He wears it to make people consider their own feelings about the war.

“It’s not to get recognition for me. It’s to get people to think about the Vietnam War, veterans, and that we lost a lot of guys, ”he said. “I know that was 50 years ago, but my thought now is a lot of these guys have been forgotten.”

Growing up in Anderson, Giddens had a family tradition of military service. His great-grandfather had fought in World War I. Both his father and his stepfather had fought in World War II.

As the Vietnam War escalated, and more young men were drafted to serve, more and more people who Giddens went to school with or knew became part of the war effort.

His family was working-class, and knowing that he’d likely be drafted into service after graduating from high school, Giddens and a few of his friends all enlisted together.

“I didn’t really want to go, but I wasn’t going to avoid it,” he said.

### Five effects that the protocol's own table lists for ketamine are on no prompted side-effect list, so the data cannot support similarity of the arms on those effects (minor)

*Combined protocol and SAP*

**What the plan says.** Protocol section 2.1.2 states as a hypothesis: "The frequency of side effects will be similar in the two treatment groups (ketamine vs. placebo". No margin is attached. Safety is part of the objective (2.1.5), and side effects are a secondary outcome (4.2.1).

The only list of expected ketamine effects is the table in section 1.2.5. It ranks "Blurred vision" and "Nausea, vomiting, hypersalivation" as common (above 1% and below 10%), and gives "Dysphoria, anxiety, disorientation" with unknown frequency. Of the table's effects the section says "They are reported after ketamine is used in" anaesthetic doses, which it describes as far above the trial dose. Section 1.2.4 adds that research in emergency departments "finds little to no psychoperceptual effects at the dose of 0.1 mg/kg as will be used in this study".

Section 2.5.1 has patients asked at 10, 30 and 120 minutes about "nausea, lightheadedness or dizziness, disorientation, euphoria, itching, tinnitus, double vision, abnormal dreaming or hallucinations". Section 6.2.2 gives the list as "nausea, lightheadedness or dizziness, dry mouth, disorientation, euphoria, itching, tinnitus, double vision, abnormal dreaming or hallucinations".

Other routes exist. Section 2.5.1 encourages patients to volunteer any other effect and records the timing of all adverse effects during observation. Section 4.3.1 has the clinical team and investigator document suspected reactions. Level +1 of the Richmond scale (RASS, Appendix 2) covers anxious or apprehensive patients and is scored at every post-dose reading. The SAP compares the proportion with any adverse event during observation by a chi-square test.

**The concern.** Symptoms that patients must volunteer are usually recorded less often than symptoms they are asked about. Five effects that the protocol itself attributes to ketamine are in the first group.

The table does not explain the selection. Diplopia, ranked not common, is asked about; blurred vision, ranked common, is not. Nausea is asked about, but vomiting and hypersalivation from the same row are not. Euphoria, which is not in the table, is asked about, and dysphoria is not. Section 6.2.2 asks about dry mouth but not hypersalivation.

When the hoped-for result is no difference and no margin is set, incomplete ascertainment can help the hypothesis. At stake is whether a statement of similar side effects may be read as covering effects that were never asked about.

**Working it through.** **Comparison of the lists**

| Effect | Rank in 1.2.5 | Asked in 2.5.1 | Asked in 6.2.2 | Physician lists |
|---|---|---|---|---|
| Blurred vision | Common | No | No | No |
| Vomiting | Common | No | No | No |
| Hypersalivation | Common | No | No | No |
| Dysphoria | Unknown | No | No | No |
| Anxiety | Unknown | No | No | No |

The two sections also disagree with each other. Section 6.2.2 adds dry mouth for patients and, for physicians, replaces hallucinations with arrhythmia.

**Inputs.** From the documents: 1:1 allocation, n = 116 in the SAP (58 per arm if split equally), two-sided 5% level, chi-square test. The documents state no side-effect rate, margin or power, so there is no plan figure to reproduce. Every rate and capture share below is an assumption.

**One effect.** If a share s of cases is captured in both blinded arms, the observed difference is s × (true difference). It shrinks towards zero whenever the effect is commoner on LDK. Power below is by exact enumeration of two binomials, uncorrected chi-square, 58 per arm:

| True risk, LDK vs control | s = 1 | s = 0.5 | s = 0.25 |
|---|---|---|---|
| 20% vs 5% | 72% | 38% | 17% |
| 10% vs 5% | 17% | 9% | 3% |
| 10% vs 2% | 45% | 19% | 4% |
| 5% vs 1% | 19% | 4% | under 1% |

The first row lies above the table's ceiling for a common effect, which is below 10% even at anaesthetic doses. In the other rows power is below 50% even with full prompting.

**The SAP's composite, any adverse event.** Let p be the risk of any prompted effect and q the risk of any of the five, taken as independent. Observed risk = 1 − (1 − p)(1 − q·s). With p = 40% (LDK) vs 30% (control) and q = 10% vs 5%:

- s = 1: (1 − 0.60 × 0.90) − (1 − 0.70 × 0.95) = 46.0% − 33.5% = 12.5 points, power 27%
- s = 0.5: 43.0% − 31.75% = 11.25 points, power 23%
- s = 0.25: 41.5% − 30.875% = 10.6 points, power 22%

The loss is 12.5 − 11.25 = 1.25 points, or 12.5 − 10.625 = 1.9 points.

Giddens joined the Marine Corps in 1967 and served until 1971. He was shipped to Vietnam in 1968, and stayed for 20 months – seven more months than the typical tour of duty.

“My reason for doing that was to keep my brother from coming over there. I felt that (since I) had already been there, I was experienced, I knew how to keep myself safe, safer than he could, ”he said.

As part of a helicopter unit, Giddens was assigned work such as supporting resupply efforts to the forces on the ground and transporting troops.

His most harrowing mission was one night, dropping flares off around the jungle in an old transport plane the unit had repurposed for the job. All of the sudden, the bright glare of a missile rose from the ground and headed toward them. Giddens thought they were done.